Critics Show Their Frustration for “The Legend of Tarzan”

The Legend of Tarzan is a film you already knew was going to be received poorly just from the trailer, if not the name of the film itself. Even the synopsis of the film is one that would raise eyebrows.

It has been years since the man once known as Tarzan (Alexander Skarsgård) left the jungles of Africa behind for a gentrified life as John Clayton III, Lord Greystoke, with his beloved wife, Jane (Margot Robbie) at his side. Now, he has been invited back to the Congo to serve as a trade emissary of Parliament, unaware that he is a pawn in a deadly convergence of greed and revenge, masterminded by the Belgian, Captain Leon Rom (Christoph Waltz). But those behind the murderous plot have no idea what they are about to unleash.

Retreading a white supremacist story of a white savior of Africa isn’t something most people were begging Hollywood to make. And, it seems strange that Hollywood would want to go down this road again in the first place. But the film is here, and as expected, it’s a big bomb.

The film has gotten 34% on Rotten Tomatoes, and the critics are ranging from giving a heart-heavy sigh to wringing the film for its woe-begotten aspirations at relevance and social consciousness.

MTV’s Amy Nicholson wrote that she felt the film did its best to make Tarzan contemporary in these more sophisticated times.

“How do you make a colonial Africa blockbuster in think piece-tizzied 2016? Very, very carefully. In David Yates’ The Legend of Tarzan, the ape-raised athlete no longer represents innate Caucasian dominance, the cavalier supremacy that had him introduce himself to Jane as ‘the killer of beasts and many black men.” Swipe left on any Tinder charmer who uses that in his profile.”

She felt that the film had “an itch to make this Tarzan a corrective, a vengeful Congo Unchained that reteams Jackson and Waltz,” but she concedes at the end of her review that the film will always be haunted by the shadow of the origins of the Tarzan story: white supremacy as the supposed natural order of the world.

“As much as I enjoyed this bizarre, ambitious adventure and its careful popcorn kitsch, Tarzan’s story will always leave our ears ringing with something we hate, whether you choose Burrough’s white-savior syndrome or Christoph Waltz’ shivery final speech: ‘The future belongs to me.'”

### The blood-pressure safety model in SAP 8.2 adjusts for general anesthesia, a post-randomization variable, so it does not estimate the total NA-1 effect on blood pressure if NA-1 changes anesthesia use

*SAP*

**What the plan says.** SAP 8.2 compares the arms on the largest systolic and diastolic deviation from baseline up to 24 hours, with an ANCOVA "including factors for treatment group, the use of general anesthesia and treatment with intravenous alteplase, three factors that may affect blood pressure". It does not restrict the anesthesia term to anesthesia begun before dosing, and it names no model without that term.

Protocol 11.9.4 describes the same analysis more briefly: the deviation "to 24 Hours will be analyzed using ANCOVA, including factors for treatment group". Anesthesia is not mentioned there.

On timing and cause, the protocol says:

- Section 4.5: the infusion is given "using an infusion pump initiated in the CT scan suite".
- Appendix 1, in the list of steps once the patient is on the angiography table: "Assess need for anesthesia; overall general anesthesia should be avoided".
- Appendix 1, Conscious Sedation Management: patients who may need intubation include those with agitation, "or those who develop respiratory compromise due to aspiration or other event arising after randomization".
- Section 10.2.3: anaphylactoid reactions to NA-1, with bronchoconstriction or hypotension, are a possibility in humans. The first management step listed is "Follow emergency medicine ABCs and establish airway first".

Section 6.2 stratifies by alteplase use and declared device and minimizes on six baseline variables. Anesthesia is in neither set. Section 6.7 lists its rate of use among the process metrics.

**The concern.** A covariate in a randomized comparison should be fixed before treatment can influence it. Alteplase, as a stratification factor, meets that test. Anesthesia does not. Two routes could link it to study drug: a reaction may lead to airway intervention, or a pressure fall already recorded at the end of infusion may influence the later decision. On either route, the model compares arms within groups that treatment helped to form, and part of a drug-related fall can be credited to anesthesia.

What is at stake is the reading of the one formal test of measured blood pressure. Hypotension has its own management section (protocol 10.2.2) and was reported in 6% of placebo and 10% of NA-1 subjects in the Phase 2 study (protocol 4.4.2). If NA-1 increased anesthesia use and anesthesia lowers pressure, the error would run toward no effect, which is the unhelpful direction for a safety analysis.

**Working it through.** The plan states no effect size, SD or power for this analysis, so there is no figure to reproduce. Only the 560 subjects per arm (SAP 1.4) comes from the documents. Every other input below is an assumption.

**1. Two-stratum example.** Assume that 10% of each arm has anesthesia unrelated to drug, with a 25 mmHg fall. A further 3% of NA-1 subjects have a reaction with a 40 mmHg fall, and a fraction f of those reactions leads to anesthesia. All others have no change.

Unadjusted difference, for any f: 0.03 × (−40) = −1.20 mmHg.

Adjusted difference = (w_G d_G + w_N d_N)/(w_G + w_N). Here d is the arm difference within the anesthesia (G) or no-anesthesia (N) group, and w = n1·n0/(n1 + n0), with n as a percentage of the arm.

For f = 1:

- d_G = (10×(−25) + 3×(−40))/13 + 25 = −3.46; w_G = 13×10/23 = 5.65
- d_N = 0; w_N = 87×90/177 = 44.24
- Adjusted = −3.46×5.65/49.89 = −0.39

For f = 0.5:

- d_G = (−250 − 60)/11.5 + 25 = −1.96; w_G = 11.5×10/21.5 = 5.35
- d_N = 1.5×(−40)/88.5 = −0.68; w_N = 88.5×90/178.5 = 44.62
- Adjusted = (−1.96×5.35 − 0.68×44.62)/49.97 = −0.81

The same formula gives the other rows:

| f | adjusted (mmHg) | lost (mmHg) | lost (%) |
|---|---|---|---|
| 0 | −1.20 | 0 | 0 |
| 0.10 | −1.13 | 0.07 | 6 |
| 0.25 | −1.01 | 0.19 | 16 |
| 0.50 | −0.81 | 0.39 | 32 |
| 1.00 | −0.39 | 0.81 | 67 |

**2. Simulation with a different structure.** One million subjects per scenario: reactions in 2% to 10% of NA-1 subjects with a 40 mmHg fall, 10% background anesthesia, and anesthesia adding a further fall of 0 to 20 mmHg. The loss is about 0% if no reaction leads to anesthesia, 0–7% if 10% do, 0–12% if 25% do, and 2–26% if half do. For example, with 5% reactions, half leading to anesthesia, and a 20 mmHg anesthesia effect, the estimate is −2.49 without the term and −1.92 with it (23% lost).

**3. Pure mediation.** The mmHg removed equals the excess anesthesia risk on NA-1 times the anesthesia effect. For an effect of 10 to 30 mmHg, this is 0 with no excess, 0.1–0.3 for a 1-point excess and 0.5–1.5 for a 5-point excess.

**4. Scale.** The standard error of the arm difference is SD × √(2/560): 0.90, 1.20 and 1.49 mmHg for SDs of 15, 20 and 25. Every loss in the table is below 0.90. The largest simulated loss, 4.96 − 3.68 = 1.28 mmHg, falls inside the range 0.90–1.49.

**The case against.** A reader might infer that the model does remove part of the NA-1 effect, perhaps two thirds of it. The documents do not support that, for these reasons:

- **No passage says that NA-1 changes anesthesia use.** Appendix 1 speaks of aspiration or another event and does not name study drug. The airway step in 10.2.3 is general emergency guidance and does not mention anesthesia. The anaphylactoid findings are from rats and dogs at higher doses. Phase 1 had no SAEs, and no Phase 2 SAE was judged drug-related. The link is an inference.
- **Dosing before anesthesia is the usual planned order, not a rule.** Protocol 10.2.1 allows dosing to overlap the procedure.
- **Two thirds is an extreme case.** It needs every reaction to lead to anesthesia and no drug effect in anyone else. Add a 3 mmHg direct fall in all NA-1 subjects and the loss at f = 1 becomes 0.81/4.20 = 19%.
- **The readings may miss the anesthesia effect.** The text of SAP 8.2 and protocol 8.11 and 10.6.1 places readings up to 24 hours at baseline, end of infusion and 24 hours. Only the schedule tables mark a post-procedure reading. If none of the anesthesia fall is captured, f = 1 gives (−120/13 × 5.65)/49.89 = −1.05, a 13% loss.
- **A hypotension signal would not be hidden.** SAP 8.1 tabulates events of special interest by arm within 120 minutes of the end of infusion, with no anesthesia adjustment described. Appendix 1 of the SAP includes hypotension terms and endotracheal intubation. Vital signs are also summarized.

Kate Taylor for The Globe and Mail wasn’t as kind; in fact, she ripped into the film for its’ audacity to try to update a nearly non-updatable character. *

There seems little reason to resurrect Tarzan in 2016; his character, or at least his creator, the turn-of-the-century American schlockmeister Edgar Rice Burroughs, is racist and sexist by any contemporary standard. Titillating audiences with his wild side while reassuring them of his essential European civility, Tarzan in all his many incarnations was always just an unkempt version of the mighty whitey. Jane, the African natives and even his simian family were little more than props in his triumphant story. Heck, let’s call the guy a species-ist, too.

She also ripped into the fact that the film tried to soften the blow of Tarzan’s outdateness by introducing a fictional version of the real life George Washington Williams, who wrote several books on African-American history and spoke out against King Leopold II’s genocide of the Congolese people.

Enter screenwriters Adam Cozad and Craig Brewer with a script in which the genteel John Clayton, Viscount Greystoke must come out of his retirement on his English estate, tear off his shirt and return to Africa to rescue is Congolese friends and wife Jane from Belgian slave traders.

Does this sound like a movie suffering from a white-savior complex?

No worries, Tarzan’s initial goad and eventual sidekick is one George Washington Williams, an American ambassador and Civil War veteran determined to prove that the Belgian King Leopold is running a slave trade to pay for his Congolese colony. He’s black.

Sean Burns of Spliced Personality also disliked the film for it being a seemingly pointless exercise in rehashing a story that didn’t need to be told again, or at least not in the way the film presented it.

…[I]f you had any misgivings about the possibly queasy overtones of making another Tarzan movie in the year of our lord 2016, rest assured they’re shared by the filmmakers. It is a strange feeling to be watching a movie that seems to be apologizing for itself as it goes along.

Burns ends his review with a suggestion, something that Hollywood should pay attention to.

It’s impossible not to come away from The Legend Of Tarzan wishing that a more aggressive adventurous filmmaker — like Craig Brewer, maybe — might someday tell the real George Washington Williams story. I bet they could even get Samuel L. Jackson to play him.

If you watched The Legend of Tarzan, what did you think of it? Give your opinions in the comments section below!

*It would seem the only time Hollywood has been successful at updating Tarzan was with Disney’s Tarzan. Even though, as it has been stated before on other outlets, the film removed all traces of African people from the film, Disney at least knew how to turn Tarzan into a charming prince-like character. We know Disney’s good at making princes.